In a previous post, one of our experts clarified that Nanotechnology is about more than just a physical size-range, it’s about the unique properties of these materials due to quantum physics effects. Further, I’d say it would be almost stereotypical to think that every material with features measured in nanometers would actual display these bizarre effects. Sometimes, short of unique changes to the physics of materials, Nano-Scale materials are still important due to other (size related) properties.
As he mentioned “…It depends on the material system, the exciton Bohr radius of that material and the size of the crystal. With that said, nanoparticles in the 50-100 nm range, for many material systems, would not contain quantum physics effects, but, can be printed easier by inkjet (less likely to clog the nozzle – although agglomeration could occur), have a greater surface area (which can be both positive and negative), can give better dispersions, and have unique thermal conductivity properties, and lower annealing temperatures.”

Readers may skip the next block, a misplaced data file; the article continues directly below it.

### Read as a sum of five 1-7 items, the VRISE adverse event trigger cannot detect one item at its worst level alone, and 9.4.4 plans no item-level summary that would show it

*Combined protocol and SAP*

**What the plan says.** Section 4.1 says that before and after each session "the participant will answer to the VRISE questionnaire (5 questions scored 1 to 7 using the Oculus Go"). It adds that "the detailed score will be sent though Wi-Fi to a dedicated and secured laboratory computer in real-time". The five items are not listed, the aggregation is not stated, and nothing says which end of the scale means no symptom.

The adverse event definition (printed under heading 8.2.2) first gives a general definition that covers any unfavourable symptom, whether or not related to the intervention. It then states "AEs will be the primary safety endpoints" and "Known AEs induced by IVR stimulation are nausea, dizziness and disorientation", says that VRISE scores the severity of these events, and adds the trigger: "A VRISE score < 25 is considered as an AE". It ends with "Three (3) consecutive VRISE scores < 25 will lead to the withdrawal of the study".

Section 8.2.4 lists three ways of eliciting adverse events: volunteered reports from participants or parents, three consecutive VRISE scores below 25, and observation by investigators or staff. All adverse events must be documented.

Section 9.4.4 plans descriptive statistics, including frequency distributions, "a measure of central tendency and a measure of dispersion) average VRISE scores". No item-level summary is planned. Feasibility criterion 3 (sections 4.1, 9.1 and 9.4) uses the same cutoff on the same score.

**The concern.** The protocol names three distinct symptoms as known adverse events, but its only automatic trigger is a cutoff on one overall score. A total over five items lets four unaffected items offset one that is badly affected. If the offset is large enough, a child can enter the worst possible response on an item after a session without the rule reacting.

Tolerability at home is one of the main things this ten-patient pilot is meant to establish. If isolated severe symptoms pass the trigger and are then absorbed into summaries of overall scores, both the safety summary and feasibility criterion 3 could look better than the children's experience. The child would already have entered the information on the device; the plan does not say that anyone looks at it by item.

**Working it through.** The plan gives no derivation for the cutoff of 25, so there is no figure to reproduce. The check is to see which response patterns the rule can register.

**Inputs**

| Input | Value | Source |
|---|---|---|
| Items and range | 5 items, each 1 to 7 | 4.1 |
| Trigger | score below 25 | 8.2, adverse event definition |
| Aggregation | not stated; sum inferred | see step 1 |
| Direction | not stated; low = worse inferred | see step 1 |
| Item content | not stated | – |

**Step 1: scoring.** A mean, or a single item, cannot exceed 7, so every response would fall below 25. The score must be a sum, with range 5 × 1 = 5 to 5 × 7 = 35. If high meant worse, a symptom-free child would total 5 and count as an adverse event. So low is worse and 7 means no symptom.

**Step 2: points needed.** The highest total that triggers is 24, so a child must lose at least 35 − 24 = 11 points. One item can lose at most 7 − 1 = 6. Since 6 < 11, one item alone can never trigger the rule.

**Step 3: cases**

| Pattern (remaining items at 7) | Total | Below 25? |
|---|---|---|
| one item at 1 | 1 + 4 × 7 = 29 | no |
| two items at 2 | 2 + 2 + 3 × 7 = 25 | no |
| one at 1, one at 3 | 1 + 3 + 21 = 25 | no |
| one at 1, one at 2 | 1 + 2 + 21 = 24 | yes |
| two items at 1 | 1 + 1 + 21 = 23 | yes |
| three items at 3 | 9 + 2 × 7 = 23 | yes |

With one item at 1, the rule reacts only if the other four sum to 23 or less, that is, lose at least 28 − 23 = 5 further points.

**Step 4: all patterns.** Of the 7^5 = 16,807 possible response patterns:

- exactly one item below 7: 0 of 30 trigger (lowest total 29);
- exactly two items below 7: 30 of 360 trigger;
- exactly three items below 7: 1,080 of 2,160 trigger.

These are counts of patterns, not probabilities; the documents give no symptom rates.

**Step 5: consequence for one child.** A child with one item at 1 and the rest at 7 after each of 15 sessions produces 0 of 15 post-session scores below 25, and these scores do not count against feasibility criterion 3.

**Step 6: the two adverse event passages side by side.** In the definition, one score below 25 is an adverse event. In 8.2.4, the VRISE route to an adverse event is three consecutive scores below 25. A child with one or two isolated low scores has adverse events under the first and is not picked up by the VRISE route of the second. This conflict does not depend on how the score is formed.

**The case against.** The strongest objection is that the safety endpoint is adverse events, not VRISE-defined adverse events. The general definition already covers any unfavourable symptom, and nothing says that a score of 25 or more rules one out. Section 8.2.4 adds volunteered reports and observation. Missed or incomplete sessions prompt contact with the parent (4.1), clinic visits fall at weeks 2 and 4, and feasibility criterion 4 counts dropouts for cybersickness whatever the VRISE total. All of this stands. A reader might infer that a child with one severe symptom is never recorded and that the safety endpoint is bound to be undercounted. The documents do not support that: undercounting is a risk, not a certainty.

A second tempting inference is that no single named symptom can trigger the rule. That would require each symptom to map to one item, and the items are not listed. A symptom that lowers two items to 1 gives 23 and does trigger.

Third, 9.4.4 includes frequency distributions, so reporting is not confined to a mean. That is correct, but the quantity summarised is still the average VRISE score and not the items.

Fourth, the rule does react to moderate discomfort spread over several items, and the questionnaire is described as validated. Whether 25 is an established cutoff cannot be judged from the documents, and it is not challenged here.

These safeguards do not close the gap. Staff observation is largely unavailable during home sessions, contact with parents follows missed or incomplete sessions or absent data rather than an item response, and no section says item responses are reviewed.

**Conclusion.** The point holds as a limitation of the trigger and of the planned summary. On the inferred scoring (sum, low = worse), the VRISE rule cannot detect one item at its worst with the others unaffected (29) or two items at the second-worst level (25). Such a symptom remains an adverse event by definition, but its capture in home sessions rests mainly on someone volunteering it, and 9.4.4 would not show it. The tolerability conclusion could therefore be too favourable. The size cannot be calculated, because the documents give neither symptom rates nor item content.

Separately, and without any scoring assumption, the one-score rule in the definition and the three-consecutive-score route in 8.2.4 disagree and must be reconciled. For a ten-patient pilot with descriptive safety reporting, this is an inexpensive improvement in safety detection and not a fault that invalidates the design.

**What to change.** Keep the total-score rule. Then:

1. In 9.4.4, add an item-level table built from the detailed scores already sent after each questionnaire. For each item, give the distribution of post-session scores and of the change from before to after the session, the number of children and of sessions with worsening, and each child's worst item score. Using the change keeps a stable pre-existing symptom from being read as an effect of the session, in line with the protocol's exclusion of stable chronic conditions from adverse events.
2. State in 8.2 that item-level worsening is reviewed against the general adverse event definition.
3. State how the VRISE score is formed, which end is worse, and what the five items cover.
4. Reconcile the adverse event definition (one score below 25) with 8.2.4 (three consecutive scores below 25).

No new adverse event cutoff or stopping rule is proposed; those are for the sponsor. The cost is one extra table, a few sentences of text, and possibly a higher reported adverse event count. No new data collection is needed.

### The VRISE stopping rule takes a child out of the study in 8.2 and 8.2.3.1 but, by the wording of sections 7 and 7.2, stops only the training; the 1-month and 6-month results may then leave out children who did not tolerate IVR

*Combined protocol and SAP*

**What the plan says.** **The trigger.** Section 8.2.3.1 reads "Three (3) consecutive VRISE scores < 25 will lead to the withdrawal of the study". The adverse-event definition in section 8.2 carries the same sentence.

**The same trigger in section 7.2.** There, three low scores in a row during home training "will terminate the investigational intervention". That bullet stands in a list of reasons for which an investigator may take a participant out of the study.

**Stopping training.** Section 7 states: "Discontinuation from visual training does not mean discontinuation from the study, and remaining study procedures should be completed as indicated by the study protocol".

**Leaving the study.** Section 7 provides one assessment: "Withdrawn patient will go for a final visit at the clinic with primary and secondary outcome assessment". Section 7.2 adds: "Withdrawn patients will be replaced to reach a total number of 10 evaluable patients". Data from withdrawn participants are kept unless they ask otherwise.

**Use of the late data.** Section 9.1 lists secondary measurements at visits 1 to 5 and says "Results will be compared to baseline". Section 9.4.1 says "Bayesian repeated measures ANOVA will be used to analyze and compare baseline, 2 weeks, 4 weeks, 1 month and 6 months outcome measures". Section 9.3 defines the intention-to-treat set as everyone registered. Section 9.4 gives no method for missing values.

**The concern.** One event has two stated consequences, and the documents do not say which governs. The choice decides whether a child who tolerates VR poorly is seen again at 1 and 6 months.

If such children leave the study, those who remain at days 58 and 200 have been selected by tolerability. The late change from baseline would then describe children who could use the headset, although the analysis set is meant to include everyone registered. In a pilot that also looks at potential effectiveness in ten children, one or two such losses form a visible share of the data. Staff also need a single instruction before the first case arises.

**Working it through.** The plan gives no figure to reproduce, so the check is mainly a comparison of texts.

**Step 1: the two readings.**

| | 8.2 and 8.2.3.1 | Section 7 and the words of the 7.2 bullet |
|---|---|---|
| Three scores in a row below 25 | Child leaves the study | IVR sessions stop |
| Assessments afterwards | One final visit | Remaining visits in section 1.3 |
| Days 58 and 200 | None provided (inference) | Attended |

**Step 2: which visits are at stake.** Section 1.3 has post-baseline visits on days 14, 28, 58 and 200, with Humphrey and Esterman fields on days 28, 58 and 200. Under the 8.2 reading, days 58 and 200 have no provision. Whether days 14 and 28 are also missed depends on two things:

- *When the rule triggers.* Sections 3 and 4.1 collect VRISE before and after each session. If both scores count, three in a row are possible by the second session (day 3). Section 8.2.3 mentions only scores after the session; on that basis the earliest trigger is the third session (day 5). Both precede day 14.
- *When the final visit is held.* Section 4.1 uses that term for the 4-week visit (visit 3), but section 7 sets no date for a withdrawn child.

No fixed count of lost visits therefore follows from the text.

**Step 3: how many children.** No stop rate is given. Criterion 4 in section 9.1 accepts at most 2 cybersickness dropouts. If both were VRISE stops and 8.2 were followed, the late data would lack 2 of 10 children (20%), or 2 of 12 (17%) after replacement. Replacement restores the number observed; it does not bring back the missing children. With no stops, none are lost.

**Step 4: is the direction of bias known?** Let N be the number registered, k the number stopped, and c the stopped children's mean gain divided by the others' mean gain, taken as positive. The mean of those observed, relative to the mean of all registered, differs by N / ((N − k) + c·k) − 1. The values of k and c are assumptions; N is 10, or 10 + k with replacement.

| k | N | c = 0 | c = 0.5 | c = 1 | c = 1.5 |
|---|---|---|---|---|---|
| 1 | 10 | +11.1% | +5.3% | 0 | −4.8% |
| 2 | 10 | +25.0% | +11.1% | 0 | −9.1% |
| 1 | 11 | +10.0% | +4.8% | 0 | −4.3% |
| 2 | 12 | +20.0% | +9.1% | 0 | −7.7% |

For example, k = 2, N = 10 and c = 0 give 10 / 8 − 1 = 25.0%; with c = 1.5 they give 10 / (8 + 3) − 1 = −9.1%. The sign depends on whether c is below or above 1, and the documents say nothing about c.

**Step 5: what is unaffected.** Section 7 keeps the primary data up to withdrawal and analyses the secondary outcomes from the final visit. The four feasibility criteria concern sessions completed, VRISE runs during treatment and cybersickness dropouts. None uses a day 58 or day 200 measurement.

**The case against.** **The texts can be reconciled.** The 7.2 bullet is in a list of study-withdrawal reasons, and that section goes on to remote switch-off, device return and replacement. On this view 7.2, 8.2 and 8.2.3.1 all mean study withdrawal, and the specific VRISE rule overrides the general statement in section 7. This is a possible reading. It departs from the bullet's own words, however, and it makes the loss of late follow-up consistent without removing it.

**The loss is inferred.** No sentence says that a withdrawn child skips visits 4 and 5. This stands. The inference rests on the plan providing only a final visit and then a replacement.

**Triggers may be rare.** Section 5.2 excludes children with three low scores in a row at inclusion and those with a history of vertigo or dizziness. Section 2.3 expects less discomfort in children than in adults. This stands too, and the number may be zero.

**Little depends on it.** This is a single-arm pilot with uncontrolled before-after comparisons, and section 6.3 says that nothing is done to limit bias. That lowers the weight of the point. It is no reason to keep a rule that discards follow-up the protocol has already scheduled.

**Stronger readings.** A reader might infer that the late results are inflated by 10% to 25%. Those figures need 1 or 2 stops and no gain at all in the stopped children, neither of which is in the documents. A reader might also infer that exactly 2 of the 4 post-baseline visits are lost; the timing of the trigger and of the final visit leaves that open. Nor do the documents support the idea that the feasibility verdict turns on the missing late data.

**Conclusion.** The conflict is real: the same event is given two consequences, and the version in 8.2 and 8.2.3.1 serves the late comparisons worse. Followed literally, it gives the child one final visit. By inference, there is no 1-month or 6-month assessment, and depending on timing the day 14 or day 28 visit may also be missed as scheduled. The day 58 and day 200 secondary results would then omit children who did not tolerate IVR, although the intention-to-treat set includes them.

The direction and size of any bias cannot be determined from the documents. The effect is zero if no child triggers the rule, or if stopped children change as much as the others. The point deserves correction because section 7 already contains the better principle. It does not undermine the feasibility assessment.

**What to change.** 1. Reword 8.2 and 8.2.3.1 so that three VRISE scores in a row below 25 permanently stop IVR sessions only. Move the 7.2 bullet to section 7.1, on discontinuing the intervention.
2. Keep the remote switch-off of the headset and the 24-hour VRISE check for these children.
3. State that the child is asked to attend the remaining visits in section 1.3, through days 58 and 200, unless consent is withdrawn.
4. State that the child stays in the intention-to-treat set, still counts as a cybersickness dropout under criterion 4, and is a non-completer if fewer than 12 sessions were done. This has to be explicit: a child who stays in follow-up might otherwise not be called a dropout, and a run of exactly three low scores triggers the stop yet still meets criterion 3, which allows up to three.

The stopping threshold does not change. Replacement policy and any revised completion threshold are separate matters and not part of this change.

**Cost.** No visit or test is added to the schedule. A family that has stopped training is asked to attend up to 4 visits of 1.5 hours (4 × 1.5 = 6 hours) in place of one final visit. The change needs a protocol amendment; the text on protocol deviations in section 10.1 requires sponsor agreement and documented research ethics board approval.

These unique material properties change the way we think about our currently available materials. No longer can we simply say the thermal conductivity of ‘element X’ is ‘Y W/mK’, because it may be quite different when it is produced as a nano-scale material. The same holds true for many other properties that we all know for traditional materials. The world has a lot to re-learn.